Tuesday, May 05, 2015

'Ring of Fire' Has Me From "Hello, I'm Johnny Cash" -- Chicago Theater Review

Theater Review

Ring of Fire: The Music of Johnny Cash
Mercury Theater, Chicago
(presented in collaboration with
Theatre at the Center, Munster, IN)
Thru June 28

If only my parents knew on October 2, 1981 what I know now, they could've taken me to see Johnny Cash at the (now defunct) Mill Run Theater just 10 minutes from our home.

Though I would like to think the show was sold out. 

And if I didn't require Rick Rubin, the series of American Recordings, Johnny's remarkable rendition of "Hurt" and other rock covers near the end of his life to make me far more a Cash fan over the past 13 years than during any preceding, I theoretically could have seen one of music's greatest legends at the House of Blues in the late-1990s.

Alas I didn't, and with nothing but high regard for the talented performers presently gracing the Mercury Theater stage, I don't consider seeing the musical production, Ring of Fire, a comparable substitute. 

Which isn't to say it isn't entertaining and worthwhile.

Especially if you avail yourself--as I did--of discount tickets through Goldstar or HotTix, you can hear several great songs, enjoy particularly fine performances and injest a bit of biography for rather little Cash.

Sure, nobody--in the show or perhaps ever--sings quite like Johnny, nor quite exudes the gravitas of the real Man in Black, but the music is impressively played by the actors onstage, including Kent M. Lewis and Michael Monroe Goodman, who tag team nicely in vocalizing the central character.

Though it appears those involved in the show's development--including Theatre at the Center in Munster, where this production ran early last year--have reworked Ring of Fire to be more biographical than the supposedly interpretive incarnation that lasted just a month on Broadway in 2006, it is much more a fine showcase of songs than it is a compelling character study.

But having seen numerous stage shows created around the songbooks of musical pioneers--Woody Guthrie, Hank Williams Jr., Buddy Holly, Elvis Presley, Million Dollar Quartet--I recognize the risk of stemming the built-in entertainment value by getting bogged down in storytelling.

I think Jersey Boys truly succeeds as a legitimate musical because while using Four Seasons' songs ostensibly to trace their career arc, that show effectively expounds--if metaphorically--on more universal matters: America in the '50s-'60s, friendship, love, loss and much else.

But other jukebox musicals have become ensnared in too much "book," slowing down the festivities for those who have come predominantly to snap, tap and clap along.

So while I can't extol Ring of Fire as sensational musical theater, with its narrative skeletal familiar to anyone who arrives with a cursory sense of Johnny Cash--perhaps through the Walk the Line film--the source material doesn't get in the way of itself...or a thoroughly enjoyable 2 hours of entertainment.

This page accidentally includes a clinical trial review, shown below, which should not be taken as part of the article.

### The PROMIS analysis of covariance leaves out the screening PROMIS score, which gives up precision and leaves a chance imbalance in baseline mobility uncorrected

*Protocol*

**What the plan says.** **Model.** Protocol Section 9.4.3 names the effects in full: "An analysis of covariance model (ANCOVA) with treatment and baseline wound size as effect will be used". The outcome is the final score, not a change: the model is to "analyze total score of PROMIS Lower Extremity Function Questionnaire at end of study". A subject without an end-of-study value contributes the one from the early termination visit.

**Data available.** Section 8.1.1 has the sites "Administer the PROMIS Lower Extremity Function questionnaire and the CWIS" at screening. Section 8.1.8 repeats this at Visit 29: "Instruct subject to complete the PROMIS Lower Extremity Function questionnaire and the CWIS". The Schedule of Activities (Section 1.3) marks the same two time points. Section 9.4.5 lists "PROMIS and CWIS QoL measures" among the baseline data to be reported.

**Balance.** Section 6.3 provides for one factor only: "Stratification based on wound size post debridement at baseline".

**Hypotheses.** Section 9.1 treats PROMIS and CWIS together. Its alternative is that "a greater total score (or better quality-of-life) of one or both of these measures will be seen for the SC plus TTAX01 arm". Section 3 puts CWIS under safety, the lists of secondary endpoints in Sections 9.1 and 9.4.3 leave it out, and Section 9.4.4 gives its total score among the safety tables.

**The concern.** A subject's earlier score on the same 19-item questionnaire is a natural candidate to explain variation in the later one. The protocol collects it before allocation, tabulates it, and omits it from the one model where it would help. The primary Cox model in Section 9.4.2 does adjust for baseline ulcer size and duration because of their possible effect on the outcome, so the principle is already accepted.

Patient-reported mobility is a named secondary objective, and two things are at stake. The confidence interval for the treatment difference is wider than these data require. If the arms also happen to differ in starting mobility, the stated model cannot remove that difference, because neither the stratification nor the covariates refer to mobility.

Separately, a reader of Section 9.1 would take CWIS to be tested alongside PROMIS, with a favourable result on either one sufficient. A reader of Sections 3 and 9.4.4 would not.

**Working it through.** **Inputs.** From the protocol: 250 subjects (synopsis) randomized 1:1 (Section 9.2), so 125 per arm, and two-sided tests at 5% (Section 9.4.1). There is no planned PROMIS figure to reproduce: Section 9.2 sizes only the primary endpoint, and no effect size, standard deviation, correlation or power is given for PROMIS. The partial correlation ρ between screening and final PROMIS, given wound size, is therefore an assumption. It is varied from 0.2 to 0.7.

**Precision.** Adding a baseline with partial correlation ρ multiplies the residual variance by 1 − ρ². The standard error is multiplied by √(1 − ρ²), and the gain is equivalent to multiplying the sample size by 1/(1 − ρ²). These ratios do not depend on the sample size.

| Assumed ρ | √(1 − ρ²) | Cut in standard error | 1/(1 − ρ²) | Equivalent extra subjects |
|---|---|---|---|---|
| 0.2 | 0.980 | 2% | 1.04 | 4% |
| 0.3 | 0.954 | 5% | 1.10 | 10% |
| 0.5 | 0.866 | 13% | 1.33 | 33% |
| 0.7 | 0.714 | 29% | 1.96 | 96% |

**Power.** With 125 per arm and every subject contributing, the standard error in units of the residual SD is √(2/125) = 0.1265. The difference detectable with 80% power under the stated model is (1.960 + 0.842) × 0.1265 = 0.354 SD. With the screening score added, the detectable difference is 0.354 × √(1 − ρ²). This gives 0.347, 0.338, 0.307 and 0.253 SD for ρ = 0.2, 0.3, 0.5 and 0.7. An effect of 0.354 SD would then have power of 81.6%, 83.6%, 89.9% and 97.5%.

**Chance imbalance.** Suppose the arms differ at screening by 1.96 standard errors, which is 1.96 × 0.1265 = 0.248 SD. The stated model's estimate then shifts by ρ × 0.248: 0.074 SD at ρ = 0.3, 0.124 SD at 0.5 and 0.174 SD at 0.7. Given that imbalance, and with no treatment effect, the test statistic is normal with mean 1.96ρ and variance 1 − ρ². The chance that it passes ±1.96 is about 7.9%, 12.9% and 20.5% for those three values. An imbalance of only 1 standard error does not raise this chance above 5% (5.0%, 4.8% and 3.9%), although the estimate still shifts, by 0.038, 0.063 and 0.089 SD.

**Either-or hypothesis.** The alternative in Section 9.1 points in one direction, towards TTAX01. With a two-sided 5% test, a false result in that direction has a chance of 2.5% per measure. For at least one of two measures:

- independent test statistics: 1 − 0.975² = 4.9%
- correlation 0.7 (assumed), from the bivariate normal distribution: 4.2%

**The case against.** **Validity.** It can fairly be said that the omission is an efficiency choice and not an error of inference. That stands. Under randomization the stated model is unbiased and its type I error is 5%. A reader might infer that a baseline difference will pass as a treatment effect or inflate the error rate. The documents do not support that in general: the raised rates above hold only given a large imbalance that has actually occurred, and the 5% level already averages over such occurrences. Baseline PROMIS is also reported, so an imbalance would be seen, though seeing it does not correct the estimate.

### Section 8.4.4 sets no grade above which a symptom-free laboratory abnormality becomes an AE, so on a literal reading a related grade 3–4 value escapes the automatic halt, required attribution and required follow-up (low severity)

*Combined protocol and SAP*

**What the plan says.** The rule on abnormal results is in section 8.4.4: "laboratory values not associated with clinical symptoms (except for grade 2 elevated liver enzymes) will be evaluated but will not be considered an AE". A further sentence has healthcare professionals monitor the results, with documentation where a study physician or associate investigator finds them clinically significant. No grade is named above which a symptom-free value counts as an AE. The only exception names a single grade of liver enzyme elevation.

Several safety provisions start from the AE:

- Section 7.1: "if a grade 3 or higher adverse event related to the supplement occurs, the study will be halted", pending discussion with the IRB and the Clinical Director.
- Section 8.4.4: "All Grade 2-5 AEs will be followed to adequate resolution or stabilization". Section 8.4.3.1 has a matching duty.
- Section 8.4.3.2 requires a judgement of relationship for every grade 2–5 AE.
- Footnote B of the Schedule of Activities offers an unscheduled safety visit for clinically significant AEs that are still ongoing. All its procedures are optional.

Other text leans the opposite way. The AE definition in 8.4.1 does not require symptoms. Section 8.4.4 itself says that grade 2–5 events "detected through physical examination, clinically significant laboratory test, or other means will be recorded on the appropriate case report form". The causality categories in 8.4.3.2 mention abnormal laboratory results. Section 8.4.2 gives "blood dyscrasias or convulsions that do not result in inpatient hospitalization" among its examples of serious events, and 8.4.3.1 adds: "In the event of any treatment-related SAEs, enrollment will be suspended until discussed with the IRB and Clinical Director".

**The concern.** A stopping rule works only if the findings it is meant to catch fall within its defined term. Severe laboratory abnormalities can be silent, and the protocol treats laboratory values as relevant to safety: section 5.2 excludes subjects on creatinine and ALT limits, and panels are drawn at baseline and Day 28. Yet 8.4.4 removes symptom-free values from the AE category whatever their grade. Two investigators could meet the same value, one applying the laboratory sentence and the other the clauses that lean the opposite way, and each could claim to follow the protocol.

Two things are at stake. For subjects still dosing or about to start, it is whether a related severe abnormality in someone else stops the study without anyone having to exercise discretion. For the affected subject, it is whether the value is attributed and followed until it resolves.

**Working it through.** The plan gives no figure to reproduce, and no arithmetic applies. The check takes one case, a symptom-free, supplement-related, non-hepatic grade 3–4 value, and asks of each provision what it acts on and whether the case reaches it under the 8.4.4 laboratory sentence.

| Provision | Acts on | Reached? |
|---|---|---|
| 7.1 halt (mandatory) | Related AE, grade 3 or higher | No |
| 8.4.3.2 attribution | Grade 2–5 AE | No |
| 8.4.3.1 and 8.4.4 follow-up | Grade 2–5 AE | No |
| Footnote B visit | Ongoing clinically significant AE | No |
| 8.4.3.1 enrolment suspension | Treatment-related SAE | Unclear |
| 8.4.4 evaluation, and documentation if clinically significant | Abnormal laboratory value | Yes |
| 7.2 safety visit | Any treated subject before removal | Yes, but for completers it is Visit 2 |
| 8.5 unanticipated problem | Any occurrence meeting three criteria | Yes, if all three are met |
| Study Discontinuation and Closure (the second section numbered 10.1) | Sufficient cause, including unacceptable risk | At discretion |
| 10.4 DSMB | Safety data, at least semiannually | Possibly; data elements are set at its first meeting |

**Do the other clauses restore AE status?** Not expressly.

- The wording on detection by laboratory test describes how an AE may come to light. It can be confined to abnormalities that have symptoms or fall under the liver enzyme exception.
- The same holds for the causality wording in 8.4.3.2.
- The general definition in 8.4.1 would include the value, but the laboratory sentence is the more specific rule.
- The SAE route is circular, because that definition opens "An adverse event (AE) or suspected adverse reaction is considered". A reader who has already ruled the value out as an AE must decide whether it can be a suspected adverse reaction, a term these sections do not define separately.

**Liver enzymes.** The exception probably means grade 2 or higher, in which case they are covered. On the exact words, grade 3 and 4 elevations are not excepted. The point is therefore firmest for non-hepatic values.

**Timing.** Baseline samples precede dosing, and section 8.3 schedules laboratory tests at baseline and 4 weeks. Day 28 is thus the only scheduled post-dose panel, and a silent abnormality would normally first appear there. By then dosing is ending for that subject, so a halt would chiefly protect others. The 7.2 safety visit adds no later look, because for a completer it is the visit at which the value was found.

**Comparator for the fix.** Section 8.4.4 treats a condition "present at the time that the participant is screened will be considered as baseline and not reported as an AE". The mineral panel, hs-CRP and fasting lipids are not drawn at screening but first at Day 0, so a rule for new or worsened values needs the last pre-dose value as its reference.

Along with Lewis and Monroe, the always stellar Cory Goodrich--who kindly complimented my CASH t-shirt at a restaurant down the block before the show--is outstanding here as June Carter Cash and other women in Johnny's life.

Her staccato blitz through "I've Been Everywhere" is an absolute delight, as are poignant solo takes on "I Still Miss Someone" and "All Over Again."

The show does a good job in varying how Cash's songs--some very famous, some not--are sung, whether by Lewis, Monroe, one or the other with Goodrich, as a group rendition, etc.

To perform the entirety of Johnny Cash's catalog--which continues to grow well after his death in 2003--would likely consume a full week or more, but most of the tunes you'd expect to be included are, with Goodman helming "Cry, Cry, Cry," Lewis tackling the title song, a nice Goodman/Goodrich pairing on "Jackson" and Lewis & Goodrich dueting on "I Walk the Line."

Ring of Fire's musical director, Malcolm Ruhl--who like Greg Hirte and Austin Cook rotates impressively through various instruments onstage; Billy Shaffer is the drummer--even delivers an affecting lead vocal on Delia's Gone.

I would have liked a late-show inclusion of "Hurt," if only because of how powerful Cash's take on Trent Reznor's lyrics--"What have I become?"; "I remember everything"; "Everyone I know goes away in the end"--and Mark Romanek's brilliant music video had been in evoking many of the timeline themes (struggle, success, hard times, broken relationships, addiction, love, loyalty) that are referenced in Ring of Fire's sparse dialogue.

But from an effective mash-up of "Will the Circle Be Unbroken"/"Daddy Played Bass" to "Sunday Morning Coming Down" and "A Boy Named Sue," nothing that is performed doesn't belong, nor is less than satisfying.

My friend Dave, who accompanied me much more as a fan of Cash's music than of musical theater, was perhaps even more enamored than I.

In the pantheon of all that can be viewed on Chicago area stages, I won't quite call Ring of Fire "must-see," but this production does definite justice to the legend of Johnny Cash.

And for that it deserves great credit.


Now for the money shot:

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